Saturday, October 15, 2011

Diary of a Reformed Cheapaholic

In my student days, I used to joke that 10% of my brain was dedicated to knowing the exact prices of esoteric cooking ingredients in all the markets around town and optimizing my hoarding strategies to match sales.  Given my intense frugality, food was the only thing I could rationalize spending money on regularly, but I sure made the most of it.  For a certain breed of middle-class striver, few thrills can match the joy of getting a great deal.  

Now that I'm making big bucks as a finance professor, I'm starting to develop some perverse spending habits.  One of the funny things about being rich is that you get more stuff for free (faculty spending accounts, promotional textbooks).  But now I hate freebies more than ever, and shy away from luxury.  I don't like buying things, but I go out of my way to spend money, especially on things I can get for free.  

What I've realized is that there are two ways to be cheap.  The first is to want less.  The second way is to try to get something for nothing.  A recent example of the latter is a story I heard on Planet Money.  Frequent flyer fanatics purchased thousands of dollar coins from the US mint in order to get miles.  They then got free vacations and returned all the coins back to the Fed unopened, abusing both airlines and the government to get something for nothing.  This is what I call cheapaholism.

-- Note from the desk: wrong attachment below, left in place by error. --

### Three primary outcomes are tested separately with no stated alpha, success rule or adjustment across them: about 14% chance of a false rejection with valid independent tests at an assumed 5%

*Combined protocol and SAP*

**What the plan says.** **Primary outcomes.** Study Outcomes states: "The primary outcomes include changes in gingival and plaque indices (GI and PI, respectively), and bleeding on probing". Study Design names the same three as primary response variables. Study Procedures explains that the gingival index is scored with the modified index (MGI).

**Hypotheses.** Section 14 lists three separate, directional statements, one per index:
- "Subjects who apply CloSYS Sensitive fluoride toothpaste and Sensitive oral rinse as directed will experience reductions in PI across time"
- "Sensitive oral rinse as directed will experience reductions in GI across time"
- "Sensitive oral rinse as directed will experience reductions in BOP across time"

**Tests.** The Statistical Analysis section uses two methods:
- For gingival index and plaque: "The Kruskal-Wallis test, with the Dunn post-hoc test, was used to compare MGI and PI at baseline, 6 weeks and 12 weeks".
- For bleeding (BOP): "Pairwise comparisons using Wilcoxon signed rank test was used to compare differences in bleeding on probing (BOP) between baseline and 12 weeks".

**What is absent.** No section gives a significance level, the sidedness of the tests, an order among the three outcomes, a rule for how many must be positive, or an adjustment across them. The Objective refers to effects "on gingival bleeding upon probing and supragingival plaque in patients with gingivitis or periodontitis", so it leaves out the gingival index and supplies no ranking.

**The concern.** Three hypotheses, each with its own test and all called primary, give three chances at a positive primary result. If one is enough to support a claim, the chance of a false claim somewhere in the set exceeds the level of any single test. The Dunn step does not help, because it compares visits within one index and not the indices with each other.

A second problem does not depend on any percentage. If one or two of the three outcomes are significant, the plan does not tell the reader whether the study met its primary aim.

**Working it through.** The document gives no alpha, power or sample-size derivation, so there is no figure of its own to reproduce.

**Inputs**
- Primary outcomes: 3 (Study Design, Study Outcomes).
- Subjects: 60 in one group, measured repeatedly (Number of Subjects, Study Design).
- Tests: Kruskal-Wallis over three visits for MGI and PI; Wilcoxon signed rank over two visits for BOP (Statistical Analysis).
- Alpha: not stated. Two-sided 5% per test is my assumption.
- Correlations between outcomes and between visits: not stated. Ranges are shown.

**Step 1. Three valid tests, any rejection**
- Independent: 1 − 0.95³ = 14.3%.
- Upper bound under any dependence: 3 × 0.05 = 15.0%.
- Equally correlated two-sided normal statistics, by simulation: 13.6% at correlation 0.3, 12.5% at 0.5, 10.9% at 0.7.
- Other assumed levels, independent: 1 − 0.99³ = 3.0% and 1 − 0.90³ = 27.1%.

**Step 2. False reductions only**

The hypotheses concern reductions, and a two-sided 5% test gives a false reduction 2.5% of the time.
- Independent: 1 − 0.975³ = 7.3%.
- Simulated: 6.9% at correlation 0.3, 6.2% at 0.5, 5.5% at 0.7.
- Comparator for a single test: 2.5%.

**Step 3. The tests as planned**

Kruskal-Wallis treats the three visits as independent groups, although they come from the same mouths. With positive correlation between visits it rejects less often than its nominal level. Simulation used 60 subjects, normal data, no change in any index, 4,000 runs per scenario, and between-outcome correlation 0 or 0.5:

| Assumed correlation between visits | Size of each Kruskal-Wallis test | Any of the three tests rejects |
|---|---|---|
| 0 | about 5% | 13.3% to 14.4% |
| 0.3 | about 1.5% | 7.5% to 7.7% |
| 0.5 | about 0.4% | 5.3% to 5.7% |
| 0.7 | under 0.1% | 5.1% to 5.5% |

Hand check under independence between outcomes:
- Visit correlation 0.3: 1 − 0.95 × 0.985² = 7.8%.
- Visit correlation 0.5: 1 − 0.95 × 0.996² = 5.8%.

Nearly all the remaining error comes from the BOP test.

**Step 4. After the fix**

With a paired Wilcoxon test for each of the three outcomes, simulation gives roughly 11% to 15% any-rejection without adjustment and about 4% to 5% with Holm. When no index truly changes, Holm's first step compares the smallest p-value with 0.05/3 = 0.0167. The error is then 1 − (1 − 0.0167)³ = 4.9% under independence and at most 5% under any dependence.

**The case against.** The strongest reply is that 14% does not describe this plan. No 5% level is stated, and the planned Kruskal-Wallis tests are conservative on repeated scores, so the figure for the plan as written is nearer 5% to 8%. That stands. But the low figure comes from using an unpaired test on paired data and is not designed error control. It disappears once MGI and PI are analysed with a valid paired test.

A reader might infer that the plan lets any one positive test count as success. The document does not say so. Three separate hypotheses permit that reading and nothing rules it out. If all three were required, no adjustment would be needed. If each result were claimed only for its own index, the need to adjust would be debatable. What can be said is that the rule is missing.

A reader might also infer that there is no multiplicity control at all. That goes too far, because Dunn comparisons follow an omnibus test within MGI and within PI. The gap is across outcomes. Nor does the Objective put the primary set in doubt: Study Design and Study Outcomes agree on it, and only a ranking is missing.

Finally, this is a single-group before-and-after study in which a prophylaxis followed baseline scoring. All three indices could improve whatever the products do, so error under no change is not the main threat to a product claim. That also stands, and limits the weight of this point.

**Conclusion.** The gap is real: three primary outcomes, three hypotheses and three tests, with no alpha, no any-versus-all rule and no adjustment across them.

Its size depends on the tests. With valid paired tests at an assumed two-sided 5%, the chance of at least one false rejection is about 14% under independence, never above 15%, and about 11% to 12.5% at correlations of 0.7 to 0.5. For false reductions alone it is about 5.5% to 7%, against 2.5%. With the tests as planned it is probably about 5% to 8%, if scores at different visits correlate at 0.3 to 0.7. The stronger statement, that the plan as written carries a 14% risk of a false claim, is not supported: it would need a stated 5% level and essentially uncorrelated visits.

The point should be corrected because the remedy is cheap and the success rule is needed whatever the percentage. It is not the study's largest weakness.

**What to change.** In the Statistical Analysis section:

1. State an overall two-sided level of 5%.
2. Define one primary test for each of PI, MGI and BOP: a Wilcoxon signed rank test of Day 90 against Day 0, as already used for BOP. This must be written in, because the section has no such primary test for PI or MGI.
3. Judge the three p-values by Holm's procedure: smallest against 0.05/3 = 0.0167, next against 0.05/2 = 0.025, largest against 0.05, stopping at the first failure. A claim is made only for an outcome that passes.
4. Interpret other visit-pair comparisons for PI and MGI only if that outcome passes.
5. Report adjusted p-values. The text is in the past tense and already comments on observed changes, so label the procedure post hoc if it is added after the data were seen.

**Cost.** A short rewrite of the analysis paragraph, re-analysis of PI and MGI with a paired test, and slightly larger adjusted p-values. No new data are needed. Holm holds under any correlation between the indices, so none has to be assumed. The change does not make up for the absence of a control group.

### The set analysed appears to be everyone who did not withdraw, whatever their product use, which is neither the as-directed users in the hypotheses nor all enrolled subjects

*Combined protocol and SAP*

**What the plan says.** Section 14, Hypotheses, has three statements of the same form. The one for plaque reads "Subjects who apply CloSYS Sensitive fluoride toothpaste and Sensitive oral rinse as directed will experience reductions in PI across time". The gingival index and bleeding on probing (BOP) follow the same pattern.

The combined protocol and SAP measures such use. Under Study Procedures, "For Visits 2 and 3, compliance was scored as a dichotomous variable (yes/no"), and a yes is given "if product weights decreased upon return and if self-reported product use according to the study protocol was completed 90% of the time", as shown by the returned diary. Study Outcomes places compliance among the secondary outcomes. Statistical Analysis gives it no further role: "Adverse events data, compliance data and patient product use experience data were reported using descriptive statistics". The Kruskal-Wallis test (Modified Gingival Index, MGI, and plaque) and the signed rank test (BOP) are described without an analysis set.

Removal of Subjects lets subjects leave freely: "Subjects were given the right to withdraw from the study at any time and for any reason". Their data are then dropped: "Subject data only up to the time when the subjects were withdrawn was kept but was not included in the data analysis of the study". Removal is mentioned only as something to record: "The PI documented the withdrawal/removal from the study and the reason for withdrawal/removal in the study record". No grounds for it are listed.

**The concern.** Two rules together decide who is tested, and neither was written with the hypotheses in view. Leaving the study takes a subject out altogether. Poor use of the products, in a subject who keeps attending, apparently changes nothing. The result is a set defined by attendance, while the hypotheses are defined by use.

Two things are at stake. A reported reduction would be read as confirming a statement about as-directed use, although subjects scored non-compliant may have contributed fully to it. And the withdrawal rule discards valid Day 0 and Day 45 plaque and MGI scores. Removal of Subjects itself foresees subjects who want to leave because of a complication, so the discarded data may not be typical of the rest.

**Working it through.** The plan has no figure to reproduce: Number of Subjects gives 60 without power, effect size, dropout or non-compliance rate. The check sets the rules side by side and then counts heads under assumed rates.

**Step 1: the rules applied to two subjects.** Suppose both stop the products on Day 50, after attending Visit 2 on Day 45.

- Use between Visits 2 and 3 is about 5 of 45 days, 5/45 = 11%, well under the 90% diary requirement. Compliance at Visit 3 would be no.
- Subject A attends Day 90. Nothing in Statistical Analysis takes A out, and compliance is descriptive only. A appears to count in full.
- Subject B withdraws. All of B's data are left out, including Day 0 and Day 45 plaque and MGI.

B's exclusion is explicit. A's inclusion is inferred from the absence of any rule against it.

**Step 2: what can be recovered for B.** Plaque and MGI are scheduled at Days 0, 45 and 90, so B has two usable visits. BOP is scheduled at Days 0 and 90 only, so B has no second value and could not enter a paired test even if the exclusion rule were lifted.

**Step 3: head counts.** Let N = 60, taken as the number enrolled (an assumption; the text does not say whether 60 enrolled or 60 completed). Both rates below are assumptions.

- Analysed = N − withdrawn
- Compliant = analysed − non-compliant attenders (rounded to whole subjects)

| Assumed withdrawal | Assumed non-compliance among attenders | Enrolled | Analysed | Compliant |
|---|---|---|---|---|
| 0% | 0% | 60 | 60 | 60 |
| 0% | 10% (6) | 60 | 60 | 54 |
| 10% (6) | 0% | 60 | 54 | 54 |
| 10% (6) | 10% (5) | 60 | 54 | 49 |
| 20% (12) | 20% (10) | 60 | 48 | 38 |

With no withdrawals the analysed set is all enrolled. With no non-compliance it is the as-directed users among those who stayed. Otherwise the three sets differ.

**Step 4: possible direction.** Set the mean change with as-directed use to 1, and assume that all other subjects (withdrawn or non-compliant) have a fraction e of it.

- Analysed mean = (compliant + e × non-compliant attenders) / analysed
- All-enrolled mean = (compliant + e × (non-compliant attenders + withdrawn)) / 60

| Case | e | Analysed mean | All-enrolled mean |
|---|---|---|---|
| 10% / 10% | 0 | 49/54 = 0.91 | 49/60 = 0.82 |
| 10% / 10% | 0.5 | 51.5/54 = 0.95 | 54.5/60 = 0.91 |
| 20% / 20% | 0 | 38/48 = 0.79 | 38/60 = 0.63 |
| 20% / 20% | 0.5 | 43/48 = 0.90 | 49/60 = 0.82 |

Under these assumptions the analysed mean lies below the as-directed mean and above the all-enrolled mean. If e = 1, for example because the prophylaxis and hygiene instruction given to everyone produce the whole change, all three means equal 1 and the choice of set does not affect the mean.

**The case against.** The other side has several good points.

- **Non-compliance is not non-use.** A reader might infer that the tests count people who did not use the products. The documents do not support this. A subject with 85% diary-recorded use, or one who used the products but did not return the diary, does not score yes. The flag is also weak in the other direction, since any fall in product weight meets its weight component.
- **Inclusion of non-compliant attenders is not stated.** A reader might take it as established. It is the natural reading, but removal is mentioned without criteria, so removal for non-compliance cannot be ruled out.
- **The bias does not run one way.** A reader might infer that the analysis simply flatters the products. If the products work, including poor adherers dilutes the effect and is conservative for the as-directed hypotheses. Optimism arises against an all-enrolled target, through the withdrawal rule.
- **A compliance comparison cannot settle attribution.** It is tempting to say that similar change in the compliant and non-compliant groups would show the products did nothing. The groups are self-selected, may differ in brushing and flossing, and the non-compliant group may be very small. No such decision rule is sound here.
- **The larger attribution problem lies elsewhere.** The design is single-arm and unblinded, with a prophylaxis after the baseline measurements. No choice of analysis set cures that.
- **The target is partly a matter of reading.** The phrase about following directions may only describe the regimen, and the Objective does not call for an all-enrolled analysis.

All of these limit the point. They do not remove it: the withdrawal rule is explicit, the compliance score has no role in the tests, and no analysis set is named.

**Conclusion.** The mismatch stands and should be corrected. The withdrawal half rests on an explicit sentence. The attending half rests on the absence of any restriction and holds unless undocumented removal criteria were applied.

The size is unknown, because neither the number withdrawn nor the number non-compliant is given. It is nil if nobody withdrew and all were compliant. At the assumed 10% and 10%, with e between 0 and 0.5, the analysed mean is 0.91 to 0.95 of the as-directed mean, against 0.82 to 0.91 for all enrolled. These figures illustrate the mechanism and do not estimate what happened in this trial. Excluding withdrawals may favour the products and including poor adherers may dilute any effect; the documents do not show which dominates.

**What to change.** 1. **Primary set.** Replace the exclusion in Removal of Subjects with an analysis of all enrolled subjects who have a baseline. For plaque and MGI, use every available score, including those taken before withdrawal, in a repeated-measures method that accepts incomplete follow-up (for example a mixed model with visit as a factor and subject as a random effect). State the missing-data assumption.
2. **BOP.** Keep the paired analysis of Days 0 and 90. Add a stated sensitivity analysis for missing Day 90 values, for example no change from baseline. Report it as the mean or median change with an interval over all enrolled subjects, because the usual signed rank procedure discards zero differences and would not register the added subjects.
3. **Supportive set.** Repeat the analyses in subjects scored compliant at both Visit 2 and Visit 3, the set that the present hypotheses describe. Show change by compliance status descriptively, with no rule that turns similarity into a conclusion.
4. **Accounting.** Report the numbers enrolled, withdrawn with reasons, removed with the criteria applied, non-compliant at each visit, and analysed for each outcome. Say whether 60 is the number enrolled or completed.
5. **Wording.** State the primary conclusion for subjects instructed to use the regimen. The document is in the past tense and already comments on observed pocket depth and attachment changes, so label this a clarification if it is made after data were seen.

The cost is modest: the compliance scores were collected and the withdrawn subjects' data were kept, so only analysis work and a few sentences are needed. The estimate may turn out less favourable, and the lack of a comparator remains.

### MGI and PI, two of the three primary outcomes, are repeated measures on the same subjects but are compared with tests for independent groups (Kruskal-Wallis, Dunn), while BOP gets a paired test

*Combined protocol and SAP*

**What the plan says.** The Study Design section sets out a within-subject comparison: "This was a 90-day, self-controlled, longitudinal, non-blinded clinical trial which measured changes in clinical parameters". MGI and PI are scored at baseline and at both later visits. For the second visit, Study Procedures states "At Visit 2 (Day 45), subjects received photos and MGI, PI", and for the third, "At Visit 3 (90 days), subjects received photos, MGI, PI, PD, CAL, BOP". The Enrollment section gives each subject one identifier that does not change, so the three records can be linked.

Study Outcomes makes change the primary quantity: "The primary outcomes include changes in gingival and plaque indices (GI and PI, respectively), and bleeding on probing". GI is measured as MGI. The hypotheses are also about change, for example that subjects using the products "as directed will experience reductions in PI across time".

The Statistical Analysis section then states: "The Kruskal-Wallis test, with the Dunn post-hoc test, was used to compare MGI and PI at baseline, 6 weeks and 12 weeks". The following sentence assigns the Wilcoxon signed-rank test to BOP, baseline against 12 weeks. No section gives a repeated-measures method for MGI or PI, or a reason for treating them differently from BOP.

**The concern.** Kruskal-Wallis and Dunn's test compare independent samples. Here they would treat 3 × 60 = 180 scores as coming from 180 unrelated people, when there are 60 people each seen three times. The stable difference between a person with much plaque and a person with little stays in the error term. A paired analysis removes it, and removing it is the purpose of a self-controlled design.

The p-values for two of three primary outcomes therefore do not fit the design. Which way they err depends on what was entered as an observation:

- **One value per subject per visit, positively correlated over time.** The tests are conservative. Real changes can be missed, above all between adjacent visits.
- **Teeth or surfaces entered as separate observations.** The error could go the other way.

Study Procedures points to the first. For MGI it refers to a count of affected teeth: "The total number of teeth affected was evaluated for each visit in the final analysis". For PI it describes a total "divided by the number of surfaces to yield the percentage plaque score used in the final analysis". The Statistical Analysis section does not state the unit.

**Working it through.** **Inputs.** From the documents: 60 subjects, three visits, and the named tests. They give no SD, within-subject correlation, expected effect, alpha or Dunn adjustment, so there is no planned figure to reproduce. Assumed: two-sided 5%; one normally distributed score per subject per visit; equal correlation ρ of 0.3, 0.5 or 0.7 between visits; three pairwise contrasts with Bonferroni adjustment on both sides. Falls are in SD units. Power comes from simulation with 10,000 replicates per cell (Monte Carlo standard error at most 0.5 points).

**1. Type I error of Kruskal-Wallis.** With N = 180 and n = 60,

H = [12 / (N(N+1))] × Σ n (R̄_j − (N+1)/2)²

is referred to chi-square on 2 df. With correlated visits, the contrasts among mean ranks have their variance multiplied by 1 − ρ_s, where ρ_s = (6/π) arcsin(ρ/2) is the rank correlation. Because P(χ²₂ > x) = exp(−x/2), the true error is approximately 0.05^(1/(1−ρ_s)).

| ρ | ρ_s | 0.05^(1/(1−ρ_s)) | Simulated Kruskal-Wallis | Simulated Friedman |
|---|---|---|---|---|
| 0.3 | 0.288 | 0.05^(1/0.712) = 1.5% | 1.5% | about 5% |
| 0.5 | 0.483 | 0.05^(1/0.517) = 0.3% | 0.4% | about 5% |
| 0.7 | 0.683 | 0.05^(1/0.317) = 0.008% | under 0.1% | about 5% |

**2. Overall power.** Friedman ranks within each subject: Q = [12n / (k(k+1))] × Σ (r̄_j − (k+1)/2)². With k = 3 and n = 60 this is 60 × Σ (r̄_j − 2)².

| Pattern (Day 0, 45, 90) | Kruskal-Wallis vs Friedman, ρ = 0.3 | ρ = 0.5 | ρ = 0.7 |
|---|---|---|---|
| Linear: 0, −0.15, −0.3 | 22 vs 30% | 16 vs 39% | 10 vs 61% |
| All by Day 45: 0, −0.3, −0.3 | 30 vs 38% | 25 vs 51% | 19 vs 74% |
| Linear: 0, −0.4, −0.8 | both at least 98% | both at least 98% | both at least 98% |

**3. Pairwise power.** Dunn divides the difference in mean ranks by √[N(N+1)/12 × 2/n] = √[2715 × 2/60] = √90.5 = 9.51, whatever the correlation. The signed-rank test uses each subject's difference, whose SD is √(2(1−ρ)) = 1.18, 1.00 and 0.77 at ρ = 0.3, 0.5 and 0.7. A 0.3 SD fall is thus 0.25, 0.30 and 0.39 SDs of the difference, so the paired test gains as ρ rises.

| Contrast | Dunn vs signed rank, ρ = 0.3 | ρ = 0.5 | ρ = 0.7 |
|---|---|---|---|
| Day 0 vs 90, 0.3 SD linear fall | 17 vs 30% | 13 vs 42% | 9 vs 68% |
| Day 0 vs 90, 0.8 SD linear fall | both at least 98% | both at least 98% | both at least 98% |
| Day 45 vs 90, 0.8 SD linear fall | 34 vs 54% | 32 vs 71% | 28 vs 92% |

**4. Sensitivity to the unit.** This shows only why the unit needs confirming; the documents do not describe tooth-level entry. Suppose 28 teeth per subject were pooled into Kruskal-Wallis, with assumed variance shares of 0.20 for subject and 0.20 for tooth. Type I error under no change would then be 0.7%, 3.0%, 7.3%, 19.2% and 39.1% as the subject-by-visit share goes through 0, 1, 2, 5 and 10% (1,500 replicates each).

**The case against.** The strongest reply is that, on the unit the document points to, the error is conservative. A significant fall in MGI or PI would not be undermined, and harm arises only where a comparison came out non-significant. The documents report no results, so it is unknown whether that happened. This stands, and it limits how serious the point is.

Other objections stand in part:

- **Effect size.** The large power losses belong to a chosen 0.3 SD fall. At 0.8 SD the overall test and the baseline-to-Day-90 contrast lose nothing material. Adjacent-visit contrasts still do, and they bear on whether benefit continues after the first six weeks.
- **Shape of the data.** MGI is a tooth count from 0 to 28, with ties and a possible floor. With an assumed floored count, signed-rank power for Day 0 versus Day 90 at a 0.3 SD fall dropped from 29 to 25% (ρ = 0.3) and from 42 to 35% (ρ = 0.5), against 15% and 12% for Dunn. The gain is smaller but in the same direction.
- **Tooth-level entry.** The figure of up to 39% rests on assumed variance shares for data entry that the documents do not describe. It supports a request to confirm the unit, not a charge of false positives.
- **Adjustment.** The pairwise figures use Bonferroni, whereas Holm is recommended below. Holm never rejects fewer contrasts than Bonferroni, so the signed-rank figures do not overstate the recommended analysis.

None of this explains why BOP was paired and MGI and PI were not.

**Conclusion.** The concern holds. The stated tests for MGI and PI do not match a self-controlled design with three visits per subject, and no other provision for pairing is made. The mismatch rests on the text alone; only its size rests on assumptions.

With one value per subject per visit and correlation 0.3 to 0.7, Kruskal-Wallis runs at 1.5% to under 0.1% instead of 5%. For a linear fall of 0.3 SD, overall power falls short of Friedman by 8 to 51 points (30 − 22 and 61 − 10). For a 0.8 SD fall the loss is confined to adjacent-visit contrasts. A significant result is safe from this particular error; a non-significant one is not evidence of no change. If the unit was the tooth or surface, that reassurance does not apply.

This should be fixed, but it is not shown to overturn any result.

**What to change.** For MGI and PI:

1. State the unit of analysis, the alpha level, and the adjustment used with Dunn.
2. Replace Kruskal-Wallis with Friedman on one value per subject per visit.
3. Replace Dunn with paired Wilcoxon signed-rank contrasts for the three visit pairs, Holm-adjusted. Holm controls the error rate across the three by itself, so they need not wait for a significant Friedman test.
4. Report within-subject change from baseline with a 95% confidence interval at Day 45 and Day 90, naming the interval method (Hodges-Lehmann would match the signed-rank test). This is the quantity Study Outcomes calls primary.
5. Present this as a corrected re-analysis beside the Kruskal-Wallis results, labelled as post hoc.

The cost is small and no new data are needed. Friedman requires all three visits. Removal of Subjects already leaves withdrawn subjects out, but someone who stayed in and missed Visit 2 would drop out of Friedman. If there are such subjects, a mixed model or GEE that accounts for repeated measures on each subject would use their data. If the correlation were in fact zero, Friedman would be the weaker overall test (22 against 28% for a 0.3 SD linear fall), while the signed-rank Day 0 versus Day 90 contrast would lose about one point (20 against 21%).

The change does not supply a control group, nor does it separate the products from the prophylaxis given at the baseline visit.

Wanting less is still an attitude I embrace.  Most of economics assumes that our preferences are fixed – we only get a certain amount of satisfaction from a given amount of goods.  Wanting less turns this idea on its head and asks – what if we could get more satisfaction from the same amount of consumption?  Could it be that we've been missing out on a crucial psychological technology, that simply changing our attitudes could do more to improve human well-being than cell phones, the internet, or air travel?  We can employ this technology by being grateful, appreciating what we have, and being clever by doing more with less.  Changing our attitudes isn't easy and requires effort, but it can be a great investment in the future.  In today's uncertain market, the highest-return retirement plan I can think of is making sure I don't increase my standard of living.

Deal hunting is selfish frugality, one side of a zero sum game.  While the consumer gets more for less, the merchant, the supplier, and the worker get less for their efforts.  Played out repeatedly, the deal-hunting dynamic can cause big vendors like Wal-Mart squeeze their workers (see Nickel and Dimed, by Barbara Ehrenreich), big companies to squeeze profits from unpriced externalities (see climate change), and financial firms to charge byzantine fees that squeeze the poor (see free checking / overdraft fees).  Played out at a global scale, the frugality of consumers in China and Germany mixed with the selfish drive for returns played a major role in the financial crisis of 2008.  Thinking about the crisis really forced me to confront how personal fiscal responsibility can actually contribute to societywide calamity.